Spencer Beach ParkOhai’ula Beach at Spencer Beach Park is an excellent sandy beach that is popular with families. It is located just north of Mauna Kea Resort and ten miles downhill and west of Waimea.Spencer Beach Park is a county-operated park that includes the popular swimming beach and many other amenities. Lifeguards are staffed on weekends and holidays from 9:30am to 4:45pm. Sunbathers can usually find a spot on the beach, but it is popular on sunny weekends. Grass lawns are maintained for those who just want to relax in the park away from the sand. Large trees throughout the park and behind the beach help save on sunscreen. Picnic tables are provided throughout the park near the beach and in the grassy areas.
Kalopa State Recreation AreaLodging, picnicking and easy family nature hike (0.7-mile loop trail) in a native 'ohi'a forest at a 2000-foot elevation. Trail passes through the beginnings of an arboretum of the Island's native plants. Additional trails in the adjoining forest reserve, including a 2-mile horse loop trail.
Captain Cook, HI
Ho‘okena Beach ParkHo`okena Beach Park is the historical site for one of the last active Hawaiian canoe fishing villages in Hawai'i. Ho'okena has a rich cultural history and remnants of its old commercial steamship pier remain. There are canoes strewn across the beach owned by the fishermen who continue traditional Hawaiian fishing practices passed down from their ancestors, if you are lucky you may see the fishermen launch their canoes or come back with a bounty full of fish.The beach is an exotic blend of a wide variety of coral and fine, gray sand. Depending on the time of year, the ocean is placid and the clear, blue waters reveal spectacular underwater landscapes and a colorful array of fish, when there is a south swell, watch the local boogie boarders masterfully ride the near shore break. The sunsets are amazing and the sunrise above the pali (cliffs) are breathtaking.Ho`okena Beach Park is an excellent place to camp under the stars, listening to the soothing, sound of waves crashing on the beach then waking up to a gentle, sea breeze to a spectacular view found nowhere else.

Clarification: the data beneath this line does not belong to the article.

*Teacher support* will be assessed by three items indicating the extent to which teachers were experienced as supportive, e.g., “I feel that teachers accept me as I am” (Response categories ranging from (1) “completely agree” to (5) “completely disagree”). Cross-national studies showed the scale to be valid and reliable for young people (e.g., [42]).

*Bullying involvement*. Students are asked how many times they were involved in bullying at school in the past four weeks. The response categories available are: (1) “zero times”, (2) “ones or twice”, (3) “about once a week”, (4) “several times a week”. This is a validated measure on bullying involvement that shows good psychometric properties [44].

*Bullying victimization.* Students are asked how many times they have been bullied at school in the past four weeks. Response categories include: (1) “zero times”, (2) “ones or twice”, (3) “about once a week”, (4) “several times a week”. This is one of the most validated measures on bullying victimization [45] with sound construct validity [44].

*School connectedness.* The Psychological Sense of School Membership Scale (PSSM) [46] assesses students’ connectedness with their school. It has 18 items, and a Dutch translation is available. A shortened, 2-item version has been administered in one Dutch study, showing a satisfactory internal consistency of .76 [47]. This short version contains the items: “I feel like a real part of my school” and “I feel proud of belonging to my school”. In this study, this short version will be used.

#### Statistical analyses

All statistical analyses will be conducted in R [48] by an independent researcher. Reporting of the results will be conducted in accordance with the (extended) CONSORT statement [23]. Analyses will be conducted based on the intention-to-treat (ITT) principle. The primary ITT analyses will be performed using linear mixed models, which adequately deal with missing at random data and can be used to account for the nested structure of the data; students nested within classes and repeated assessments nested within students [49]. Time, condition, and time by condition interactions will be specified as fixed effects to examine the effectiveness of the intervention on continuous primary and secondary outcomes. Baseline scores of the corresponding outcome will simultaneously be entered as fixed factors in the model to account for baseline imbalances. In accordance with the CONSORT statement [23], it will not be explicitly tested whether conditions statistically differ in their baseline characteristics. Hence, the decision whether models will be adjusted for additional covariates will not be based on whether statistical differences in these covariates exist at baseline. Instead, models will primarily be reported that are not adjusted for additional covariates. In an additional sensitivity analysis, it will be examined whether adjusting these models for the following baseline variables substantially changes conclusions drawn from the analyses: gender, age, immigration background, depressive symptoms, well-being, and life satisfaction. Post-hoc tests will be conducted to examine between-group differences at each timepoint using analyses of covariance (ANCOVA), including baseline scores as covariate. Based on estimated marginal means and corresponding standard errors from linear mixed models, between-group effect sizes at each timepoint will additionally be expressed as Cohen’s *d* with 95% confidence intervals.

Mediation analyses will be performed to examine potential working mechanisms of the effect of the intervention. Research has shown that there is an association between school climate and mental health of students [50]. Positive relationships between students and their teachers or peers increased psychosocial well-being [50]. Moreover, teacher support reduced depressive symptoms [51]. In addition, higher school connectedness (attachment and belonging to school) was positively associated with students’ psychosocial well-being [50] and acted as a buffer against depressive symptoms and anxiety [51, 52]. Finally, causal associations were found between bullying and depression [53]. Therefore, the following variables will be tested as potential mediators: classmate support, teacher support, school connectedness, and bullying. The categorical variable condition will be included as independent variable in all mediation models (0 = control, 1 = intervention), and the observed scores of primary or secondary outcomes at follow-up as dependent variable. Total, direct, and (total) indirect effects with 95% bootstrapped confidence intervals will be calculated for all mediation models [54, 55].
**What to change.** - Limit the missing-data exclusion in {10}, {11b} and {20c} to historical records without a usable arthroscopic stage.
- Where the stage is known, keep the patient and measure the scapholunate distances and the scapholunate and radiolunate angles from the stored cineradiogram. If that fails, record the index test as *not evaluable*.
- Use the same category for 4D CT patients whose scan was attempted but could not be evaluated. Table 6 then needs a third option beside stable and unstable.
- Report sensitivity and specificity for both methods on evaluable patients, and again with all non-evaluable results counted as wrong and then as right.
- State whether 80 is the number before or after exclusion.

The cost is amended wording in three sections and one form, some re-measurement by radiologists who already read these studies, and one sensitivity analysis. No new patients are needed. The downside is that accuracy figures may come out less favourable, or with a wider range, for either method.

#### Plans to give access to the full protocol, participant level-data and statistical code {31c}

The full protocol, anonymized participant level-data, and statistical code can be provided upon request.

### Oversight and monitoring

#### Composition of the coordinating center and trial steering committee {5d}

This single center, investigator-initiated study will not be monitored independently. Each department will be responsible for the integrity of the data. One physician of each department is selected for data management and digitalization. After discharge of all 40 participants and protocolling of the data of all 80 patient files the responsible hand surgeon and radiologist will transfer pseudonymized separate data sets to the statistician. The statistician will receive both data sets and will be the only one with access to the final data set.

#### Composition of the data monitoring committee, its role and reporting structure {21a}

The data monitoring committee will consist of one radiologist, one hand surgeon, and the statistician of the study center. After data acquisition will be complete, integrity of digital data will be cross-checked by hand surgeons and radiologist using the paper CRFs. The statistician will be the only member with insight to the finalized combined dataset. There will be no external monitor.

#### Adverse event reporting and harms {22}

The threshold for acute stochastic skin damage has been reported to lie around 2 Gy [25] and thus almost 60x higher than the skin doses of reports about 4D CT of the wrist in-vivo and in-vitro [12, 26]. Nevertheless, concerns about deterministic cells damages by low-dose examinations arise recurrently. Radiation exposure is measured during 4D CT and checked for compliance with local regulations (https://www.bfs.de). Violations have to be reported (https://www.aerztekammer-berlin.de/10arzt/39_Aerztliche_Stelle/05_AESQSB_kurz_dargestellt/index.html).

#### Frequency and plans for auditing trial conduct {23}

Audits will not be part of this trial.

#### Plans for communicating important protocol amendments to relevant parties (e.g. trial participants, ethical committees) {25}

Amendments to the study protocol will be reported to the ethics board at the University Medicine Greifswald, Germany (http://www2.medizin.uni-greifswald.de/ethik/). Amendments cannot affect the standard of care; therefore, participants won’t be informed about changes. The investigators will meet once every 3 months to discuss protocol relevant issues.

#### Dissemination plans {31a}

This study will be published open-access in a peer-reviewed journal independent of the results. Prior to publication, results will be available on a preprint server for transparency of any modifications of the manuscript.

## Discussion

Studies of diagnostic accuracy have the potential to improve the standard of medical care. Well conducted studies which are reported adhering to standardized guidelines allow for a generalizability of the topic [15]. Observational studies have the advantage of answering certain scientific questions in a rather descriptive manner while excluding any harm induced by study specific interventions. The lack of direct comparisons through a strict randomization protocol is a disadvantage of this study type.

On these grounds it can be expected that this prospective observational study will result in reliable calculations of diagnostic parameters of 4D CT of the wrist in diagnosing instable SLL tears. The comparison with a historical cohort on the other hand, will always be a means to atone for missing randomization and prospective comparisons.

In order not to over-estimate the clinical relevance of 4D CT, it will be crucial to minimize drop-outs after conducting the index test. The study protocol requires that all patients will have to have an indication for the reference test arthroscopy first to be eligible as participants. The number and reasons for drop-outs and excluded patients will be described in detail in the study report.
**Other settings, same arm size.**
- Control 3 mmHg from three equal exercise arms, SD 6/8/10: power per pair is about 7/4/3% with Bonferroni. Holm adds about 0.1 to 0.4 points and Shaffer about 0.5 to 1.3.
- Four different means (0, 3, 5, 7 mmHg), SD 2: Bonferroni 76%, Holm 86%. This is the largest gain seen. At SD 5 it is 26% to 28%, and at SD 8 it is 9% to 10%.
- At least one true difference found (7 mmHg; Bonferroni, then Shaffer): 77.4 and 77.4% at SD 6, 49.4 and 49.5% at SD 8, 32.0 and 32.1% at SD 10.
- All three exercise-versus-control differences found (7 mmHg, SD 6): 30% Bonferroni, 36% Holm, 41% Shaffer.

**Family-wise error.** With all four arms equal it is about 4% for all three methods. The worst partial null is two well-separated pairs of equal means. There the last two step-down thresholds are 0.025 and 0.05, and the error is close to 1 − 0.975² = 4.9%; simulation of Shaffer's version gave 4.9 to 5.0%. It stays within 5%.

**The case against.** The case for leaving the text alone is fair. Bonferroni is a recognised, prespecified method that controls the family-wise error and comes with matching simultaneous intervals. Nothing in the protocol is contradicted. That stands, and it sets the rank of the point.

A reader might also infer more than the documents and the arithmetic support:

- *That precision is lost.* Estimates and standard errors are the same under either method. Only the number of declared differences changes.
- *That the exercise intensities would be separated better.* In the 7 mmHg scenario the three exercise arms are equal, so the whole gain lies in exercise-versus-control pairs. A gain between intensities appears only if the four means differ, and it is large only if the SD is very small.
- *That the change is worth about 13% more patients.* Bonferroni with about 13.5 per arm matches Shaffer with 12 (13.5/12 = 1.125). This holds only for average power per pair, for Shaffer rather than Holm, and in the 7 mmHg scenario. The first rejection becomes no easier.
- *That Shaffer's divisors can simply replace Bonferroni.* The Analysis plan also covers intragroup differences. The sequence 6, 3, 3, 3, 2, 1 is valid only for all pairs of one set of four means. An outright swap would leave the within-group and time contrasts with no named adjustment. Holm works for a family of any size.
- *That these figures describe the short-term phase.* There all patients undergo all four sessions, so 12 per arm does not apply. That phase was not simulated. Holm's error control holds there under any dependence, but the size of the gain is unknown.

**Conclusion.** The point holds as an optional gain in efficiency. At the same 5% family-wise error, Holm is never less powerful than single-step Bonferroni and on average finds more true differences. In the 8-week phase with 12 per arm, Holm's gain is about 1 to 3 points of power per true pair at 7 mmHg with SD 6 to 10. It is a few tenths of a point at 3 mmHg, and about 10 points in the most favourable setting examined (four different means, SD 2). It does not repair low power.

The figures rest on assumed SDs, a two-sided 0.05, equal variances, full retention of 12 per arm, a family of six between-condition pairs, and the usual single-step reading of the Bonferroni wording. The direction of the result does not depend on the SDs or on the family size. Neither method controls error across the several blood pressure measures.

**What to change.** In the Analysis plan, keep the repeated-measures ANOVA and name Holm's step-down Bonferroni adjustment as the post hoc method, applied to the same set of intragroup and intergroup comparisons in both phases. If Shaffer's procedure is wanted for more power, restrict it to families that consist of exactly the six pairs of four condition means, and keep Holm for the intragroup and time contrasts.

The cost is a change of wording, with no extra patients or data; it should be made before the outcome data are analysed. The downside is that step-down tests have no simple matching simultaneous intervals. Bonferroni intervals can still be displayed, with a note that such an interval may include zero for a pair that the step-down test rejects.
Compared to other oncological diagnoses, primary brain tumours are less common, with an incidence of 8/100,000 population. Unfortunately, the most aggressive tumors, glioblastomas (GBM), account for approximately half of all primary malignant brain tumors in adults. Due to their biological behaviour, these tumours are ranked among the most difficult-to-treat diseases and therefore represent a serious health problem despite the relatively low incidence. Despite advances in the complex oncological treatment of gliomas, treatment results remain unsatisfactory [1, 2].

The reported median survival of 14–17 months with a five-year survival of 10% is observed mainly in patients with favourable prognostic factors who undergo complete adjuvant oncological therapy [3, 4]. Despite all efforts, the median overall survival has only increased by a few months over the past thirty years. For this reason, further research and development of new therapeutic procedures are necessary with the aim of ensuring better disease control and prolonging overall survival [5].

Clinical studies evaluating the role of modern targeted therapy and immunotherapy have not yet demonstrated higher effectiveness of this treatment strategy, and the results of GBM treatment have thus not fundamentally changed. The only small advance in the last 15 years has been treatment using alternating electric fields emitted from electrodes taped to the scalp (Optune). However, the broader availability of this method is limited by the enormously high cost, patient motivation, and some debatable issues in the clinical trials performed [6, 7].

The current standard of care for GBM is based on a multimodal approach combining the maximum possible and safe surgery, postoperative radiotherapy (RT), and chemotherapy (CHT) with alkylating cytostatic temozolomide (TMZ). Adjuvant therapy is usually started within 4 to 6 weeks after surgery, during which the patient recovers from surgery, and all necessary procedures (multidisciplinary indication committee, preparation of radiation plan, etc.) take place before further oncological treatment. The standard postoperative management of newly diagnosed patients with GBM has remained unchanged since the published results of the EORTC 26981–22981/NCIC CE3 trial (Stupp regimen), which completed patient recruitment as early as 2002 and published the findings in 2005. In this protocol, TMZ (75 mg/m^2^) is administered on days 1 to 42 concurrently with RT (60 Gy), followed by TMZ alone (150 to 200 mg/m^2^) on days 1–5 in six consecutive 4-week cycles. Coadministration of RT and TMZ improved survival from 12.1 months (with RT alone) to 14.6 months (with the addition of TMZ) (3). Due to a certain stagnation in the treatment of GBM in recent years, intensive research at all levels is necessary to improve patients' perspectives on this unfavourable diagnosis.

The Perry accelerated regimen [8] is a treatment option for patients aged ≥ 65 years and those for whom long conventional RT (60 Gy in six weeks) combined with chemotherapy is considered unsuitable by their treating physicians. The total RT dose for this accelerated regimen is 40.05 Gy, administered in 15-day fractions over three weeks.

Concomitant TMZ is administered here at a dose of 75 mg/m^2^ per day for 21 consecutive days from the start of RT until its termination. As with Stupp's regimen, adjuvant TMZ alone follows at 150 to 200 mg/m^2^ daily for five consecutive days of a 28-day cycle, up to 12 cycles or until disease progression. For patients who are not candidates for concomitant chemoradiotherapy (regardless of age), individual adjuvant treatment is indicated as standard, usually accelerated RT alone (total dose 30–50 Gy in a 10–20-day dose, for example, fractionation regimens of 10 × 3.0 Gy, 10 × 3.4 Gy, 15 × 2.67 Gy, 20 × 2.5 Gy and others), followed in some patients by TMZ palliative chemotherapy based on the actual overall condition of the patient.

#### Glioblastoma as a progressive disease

Whittington Beach ParkWhittington Beach Park is located on the shoreline overlooking Honuapo Bay. It is a popular camping destination known for fishing with amenities such as shelters, bathrooms, parking, picnic tables and outdoor showers. It does not have drinking water. Most of the shoreline is dangerous for swimming and water activities, however the tidepools offer a great alternative for those looking to explore the water.
Kulanaokuaiki CampgroundKulanaokuaiki Campground is located about 5 miles down the Hilina Pali Road at 2,700' elevation. The nine designated campsites at Kulanaokuaiki have picnic tables and tent pads, and are available on a first-come basis. There is NO WATER at this location. There is a vault-type toilet (no running water). Checkout time is 11:00 a.m. Fires are NOT permitted. This campground is a designated primitive campsite. NO RVs.
Punalu’u Black Sand Beach ParkThe gorgeous black sand of this beach is host to the endangered Hawksbill turtle and many shady coconut palms. Punaluʻu is easily accessible and is a great place to stop for a picnic, cool down in the water, snorkel, go for a short hike or enjoy camping. As the Kaʻu side of the island is exposed to strong tides, it isn’t always the ideal conditions for swimming, but it is a sightseer’s dream.